Oi will receive an interim safety check by the NRA as part of a plan to allow them to operate until September 2013. The NRA thought the plant should pass most of the required safety items but did not make any guarantee it could pass all of them.
KEPCO threatened power black outs last summer as part of an effort to gain government approval to restart two units at Oi. Those black outs never happened. The Japan power industry admitted in an internal document that there is no power shortage in the country. A recent analysis of the state of the power industry in Japan showed it may actually be more expensive per kilowatt hour to operate a nuclear plant currently, leaving fossil fuel a cheaper option.
While the sudden changes to the power company operational structures have caused their financial projections to change the agency that regulates them thinks they are over stating the problem. KEPCO and Kyushu Electric were both denied full rate increases by the government being told to find savings in the business model before dinging consumers yet again. Both companies will sell off some assets and facilities. KEPCO decided to save money by cutting worker salaries.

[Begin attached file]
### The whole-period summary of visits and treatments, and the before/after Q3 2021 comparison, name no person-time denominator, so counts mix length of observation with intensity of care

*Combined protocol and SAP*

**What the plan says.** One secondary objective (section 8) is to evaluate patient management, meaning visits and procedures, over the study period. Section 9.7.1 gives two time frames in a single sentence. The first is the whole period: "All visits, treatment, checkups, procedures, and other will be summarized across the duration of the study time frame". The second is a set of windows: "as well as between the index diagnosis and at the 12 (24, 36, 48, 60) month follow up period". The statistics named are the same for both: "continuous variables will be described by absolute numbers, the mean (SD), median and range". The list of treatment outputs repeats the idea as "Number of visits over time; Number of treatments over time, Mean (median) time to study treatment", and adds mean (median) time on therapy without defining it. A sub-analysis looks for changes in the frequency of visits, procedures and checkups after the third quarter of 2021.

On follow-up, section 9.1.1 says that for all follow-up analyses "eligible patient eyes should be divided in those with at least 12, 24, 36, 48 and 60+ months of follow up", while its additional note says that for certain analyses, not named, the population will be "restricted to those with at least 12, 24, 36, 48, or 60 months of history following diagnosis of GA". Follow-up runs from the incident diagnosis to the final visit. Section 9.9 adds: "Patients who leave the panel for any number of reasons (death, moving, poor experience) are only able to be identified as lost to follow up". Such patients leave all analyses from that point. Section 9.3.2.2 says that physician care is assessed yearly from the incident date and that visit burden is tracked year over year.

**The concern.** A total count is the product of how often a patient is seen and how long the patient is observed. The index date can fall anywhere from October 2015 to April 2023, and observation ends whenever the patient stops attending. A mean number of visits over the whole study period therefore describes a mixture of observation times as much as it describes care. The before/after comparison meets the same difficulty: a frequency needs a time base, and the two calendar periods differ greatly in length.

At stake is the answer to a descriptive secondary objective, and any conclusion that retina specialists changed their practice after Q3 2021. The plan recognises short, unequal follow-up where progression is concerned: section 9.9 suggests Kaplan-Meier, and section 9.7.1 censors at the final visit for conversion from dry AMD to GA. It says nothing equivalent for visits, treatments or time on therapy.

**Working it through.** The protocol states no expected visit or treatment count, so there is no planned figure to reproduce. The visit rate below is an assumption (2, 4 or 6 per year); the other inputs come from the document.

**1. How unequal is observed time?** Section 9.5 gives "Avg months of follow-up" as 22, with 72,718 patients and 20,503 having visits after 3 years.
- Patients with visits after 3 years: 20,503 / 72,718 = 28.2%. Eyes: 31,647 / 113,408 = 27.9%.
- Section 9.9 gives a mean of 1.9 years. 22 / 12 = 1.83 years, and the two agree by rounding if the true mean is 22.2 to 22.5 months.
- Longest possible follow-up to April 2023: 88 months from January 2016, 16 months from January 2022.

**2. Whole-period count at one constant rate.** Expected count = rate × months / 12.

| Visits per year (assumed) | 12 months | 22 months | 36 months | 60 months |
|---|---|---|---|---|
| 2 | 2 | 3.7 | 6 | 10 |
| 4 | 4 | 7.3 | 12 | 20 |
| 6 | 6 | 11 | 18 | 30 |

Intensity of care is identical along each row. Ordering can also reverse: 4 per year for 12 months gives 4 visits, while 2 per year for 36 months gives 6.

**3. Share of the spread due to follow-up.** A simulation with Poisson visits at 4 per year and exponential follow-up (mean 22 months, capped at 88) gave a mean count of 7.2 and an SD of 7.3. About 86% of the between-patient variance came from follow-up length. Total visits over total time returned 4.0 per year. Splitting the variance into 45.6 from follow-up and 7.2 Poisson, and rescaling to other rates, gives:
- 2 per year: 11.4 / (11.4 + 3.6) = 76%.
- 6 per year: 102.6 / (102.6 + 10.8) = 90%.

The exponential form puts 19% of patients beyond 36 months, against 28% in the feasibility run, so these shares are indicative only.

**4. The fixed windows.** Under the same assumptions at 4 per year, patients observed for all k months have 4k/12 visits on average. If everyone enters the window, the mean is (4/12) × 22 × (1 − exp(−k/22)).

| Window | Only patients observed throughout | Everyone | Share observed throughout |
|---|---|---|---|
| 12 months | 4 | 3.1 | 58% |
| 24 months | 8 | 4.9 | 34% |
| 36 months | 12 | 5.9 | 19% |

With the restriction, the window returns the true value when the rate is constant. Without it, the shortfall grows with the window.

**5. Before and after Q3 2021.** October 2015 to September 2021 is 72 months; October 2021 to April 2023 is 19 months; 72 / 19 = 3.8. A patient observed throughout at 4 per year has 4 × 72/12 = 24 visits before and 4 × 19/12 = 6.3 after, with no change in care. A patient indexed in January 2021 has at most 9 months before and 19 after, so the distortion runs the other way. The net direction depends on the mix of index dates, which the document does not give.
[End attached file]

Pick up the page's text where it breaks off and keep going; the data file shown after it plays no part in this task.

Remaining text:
For the first time a planned nuclear plant has been formally cancelled in Japan. Tohoku Electric has cancelled a plant to build a new nuclear plant near Minamisoma in Fukushima prefecture. The company didn’t say why they chose to cancel the project but the large amount of anti-nuclear sentiment in the area still struggling from the current nuclear disaster is assumed to play a major part in the decision.
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